There's really no glad-handling involved in getting on the NYPD -- you qualify by getting a high score on a standardized test and not failing a fairly easy physical and psychological screening. High scores on standardized test are also (along with seniority) the primary requirements for the first three ladders of promotion.

If the job market stays bad, you wouldn't be surprised to see almost an entire Academy class consist of college graduates -- the people with a known aptitude at standardized tests, after all.
posted by MattD at 3:24 PM on November 17, 2009


Yeah, in banks anything with "vice president"(apart from senior/exec vice president) in the title is actually quite low ranked. From the description of his job it sounded like he was basically doing clerical/back office work which may not have paid much more than his new job and certainly a hell of a lot more boring.
posted by pravit at 3:24 PM on November 17, 2009


From the description of his job it sounded like he was basically doing clerical/back office work which may not have paid much more than his new job and certainly a hell of a lot more boring.

Umm. From the March 2009 NY Post article I just linked to:

"Henry Chung walked away from a six-figure salary and a job as an assistant vice president at Merrill Lynch for the crime-fighting satisfaction of the NYPD. [...] There was lots of stress [in finance]," said Chung, 34, who patrols his home neighborhood of Jackson Heights since graduating from the academy in December. "That's one thing people don't realize with finance. The stress comes home with you after you leave work." [...] The Queens College grad was inspired to become a cop by 9/11, when he was working near the World Trade Center. "I didn't want to become another finance person making tons of money looking back on my life, asking, 'What have I accomplished?'" Chung said. He took the police exam in 2004 and entered the academy in July. Initially, he caught flak from his Wall Street co-workers over the switch, but as the markets tumbled this fall, the ribbing turned to praise."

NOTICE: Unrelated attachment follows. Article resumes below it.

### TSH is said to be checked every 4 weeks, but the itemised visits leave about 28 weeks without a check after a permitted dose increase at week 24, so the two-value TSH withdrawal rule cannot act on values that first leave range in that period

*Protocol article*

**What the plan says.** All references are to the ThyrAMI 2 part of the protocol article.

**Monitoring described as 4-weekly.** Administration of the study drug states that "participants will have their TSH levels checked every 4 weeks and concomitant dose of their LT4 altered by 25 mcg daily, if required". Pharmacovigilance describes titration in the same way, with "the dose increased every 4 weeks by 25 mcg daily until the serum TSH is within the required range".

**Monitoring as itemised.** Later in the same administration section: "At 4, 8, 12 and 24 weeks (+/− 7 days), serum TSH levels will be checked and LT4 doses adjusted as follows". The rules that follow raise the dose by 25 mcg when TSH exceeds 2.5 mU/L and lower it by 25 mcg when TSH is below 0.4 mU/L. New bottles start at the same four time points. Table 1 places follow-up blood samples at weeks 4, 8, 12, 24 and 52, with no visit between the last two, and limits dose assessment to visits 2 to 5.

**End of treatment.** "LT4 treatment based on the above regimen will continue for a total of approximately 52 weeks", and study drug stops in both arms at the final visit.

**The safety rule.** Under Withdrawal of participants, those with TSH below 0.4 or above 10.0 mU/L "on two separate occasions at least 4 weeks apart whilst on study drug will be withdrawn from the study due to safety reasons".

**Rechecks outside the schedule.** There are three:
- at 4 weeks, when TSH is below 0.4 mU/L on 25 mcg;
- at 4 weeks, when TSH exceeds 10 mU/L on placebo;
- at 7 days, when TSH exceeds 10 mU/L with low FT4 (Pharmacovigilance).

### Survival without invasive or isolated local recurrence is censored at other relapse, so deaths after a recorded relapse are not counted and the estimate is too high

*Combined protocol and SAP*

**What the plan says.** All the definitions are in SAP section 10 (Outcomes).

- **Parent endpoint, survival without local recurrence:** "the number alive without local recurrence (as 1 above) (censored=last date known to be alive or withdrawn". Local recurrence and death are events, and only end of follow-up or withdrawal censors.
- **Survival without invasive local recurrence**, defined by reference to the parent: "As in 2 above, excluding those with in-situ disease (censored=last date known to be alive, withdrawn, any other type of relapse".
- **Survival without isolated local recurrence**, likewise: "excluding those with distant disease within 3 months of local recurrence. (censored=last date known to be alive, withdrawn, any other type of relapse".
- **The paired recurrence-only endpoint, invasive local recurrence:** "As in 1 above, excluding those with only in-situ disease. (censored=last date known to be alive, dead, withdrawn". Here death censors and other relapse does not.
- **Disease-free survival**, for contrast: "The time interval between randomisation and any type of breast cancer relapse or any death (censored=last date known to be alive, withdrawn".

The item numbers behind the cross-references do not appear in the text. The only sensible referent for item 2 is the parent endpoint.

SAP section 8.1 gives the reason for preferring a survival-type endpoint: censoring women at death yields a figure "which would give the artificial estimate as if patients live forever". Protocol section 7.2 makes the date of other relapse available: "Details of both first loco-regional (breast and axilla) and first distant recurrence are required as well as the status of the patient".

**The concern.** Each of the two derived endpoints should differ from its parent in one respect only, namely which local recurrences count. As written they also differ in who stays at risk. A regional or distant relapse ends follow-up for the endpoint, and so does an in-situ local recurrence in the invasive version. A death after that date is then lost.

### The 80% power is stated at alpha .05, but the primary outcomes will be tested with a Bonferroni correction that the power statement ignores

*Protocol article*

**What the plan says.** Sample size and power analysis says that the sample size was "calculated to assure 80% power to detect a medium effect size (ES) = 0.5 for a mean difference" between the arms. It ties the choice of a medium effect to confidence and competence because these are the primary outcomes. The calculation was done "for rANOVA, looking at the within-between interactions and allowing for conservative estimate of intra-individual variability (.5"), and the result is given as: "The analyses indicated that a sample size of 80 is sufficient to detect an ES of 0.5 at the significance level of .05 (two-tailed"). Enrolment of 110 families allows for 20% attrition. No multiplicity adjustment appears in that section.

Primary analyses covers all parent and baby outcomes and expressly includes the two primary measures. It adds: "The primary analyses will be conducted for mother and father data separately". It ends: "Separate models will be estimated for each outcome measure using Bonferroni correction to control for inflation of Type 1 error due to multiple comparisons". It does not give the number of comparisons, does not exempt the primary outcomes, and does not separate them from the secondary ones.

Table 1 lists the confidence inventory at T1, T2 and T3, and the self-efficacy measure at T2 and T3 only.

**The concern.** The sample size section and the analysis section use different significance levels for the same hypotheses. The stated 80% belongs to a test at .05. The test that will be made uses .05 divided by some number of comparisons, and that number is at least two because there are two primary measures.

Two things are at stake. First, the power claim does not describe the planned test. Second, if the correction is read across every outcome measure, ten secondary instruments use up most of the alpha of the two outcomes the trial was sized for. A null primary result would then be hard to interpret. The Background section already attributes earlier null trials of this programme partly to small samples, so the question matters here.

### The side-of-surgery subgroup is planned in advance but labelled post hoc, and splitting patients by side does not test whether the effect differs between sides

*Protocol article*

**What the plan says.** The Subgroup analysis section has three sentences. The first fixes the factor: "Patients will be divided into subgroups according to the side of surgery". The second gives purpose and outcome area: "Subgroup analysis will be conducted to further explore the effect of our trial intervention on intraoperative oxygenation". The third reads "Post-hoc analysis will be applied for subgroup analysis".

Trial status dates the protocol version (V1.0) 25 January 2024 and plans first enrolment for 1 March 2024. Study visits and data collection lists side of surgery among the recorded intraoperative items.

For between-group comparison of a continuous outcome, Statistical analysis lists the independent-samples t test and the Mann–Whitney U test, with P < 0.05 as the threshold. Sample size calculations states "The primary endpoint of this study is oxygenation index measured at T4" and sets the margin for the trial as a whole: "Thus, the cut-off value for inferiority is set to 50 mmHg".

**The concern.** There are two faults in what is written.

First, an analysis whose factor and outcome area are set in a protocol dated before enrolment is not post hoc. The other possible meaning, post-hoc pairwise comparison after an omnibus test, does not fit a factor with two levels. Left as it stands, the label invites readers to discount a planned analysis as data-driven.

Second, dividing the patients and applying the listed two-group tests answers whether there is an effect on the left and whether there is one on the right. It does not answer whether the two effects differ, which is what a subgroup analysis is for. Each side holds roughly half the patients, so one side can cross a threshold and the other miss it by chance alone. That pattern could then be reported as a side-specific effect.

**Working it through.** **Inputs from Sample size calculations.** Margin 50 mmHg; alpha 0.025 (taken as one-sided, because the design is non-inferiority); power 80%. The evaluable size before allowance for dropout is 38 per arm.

posted by effbot at 3:38 PM on November 17, 2009


...I haven't known any NYPD who can ever leave their work at the station. If you get stressed out by a spreadsheet then perhaps police and air traffic control work are not for you, long term. Just saying.
And at Merrill, a $100K job is easy...until you get shitcanned after a market correction.
posted by nj_subgenius at 3:54 PM on November 17, 2009


Met a cabbie in Singapore who was an oil trader until 2007. Said he earns in a day what he used to spend on a _meal_ with his ex-clients. He, however, is very happy now; says he can meet more people while riding a cab and doesn't have to keep up pretenses anymore.
posted by the cydonian at 4:00 PM on November 17, 2009


said*. Something about tense being the same across sentences.
posted by the cydonian at 4:03 PM on November 17, 2009


pravit: From the description of his job it sounded like he was basically doing clerical/back office work which may not have paid much more than his new job and certainly a hell of a lot more boring.

effbot: Umm. From the March 2009 NY Post article I just linked to: "Henry Chung walked away from a six-figure salary and a job as an assistant vice president at Merrill Lynch for the crime-fighting satisfaction of the NYPD..."

Protip: on MeFi it usually helps if you read the hyperlinks referenced in the FPP before commenting.
posted by ericb at 4:38 PM on November 17, 2009


Protip: on MeFi it usually helps if you read the hyperlinks referenced in the FPP before commenting.